May 29, 2011

Immigration Crackdown: Supreme Court ruling raises employer fears

Immigration law ruling raises employer fears | Business Insurance: "A U.S. Supreme Court decision upholding an Arizona immigration law could result in employers facing a patchwork of onerous anti-immigration laws unless Congress decides to take action, attorneys say.

Furthermore, the court's 5-3 decision last week in Chamber of Commerce of the United States of America et al. vs. Michael B. Whiting et al. gives implicit approval to a sometimes unreliable federal immigration verification system, which also can cause problems for employers, observers say....

In ruling on the Arizona law, the high court said the 1986 Immigration Reform and Control Act expressly pre-empts “any state or local law imposing civil or criminal sanctions (other than through licensing and similar laws) upon those who employ, or recruit or refer for a fee for employment unauthorized aliens.”

According to the opinion, the U.S. Chamber of Commerce had argued “that the Arizona law's provisions allowing the suspension and revocation of business licenses for employing unauthorized aliens were both expressly and impliedly pre-empted by federal immigration law, and that the mandatory use of E-Verify was impliedly pre-empted.”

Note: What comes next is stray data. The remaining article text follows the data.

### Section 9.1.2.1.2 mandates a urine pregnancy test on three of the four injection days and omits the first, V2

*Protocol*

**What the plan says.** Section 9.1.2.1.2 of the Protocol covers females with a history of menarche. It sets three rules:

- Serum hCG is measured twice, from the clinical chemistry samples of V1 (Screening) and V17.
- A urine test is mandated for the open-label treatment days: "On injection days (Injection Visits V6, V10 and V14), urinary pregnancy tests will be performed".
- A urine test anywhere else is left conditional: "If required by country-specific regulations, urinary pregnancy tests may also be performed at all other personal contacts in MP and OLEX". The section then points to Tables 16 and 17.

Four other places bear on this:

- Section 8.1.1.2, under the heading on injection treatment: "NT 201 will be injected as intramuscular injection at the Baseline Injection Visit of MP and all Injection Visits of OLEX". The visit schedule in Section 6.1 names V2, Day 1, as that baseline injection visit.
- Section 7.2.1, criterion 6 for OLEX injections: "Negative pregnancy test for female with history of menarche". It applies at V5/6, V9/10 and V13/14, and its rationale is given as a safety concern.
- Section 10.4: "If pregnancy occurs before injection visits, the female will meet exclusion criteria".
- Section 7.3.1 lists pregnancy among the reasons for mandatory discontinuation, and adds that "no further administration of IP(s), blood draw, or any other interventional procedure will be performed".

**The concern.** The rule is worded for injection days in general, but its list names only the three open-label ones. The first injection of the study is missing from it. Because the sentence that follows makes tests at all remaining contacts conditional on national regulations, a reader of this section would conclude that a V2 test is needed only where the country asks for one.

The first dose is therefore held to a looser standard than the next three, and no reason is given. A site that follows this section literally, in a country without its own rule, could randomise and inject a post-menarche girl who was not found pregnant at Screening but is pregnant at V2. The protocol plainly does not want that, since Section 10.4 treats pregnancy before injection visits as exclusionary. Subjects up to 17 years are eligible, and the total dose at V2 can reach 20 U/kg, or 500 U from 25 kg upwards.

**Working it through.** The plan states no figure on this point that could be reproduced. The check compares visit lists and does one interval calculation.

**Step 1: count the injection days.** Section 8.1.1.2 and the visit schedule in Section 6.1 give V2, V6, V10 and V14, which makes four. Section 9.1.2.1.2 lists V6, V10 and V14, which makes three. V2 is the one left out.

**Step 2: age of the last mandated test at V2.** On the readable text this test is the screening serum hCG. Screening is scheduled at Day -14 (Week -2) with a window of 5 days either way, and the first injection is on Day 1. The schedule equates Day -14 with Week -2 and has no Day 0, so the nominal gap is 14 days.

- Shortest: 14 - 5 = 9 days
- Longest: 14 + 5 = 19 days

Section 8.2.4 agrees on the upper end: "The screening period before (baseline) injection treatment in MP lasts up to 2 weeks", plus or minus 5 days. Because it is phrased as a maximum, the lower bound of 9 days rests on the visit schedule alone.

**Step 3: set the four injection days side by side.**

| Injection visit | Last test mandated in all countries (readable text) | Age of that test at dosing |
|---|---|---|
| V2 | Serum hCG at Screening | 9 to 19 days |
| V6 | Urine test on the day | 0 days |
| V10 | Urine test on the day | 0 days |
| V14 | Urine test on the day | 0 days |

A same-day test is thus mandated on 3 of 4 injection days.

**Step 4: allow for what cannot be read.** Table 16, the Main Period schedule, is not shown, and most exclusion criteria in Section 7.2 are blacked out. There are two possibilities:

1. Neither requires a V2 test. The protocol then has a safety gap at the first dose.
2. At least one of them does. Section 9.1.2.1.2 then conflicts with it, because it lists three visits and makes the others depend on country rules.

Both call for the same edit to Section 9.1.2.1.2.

But the Supreme Court disagreed. The majority said the Washington-based Chamber of Commerce “and the United States as amicus argue the Arizona law is not a "licensing' law because it operates only to suspend and revoke licenses rather than to grant them.” However, the high court ruled, “this is contrary to the definition that Congress itself has codified....It is also contrary to common sense. There is no basis in law, fact or logic for deeming a law that grants licenses a licensing law, but a law that suspends or revokes those very licenses (is) something else altogether.”

Arizona's procedures “simply implement the sanctions that Congress expressly allowed Arizona to pursue through licensing laws,” the majority ruled, saying the state “went the extra mile in ensuring its law closely tracks (the Immigration Reform and Control Act's) provisions in all material definitions....

Observers say one major concern is the ruling's implicit endorsement of E-Verify, which is a voluntary federal system, but mandated by Arizona law. Mississippi, Utah and Virginia also have such a mandate, according to the ruling.

John Doran, a shareholder with Greenberg Traurig L.L.P. in Phoenix, said, “The obligations that are required under Arizona law, including a mandatory use of E-Verify, create significant burdens for employers and, frankly, you wonder if all of a sudden, you have a national E-Verify mandate” as a result of the ruling.

Observers say the E-Verify system is flawed and prone to error.”


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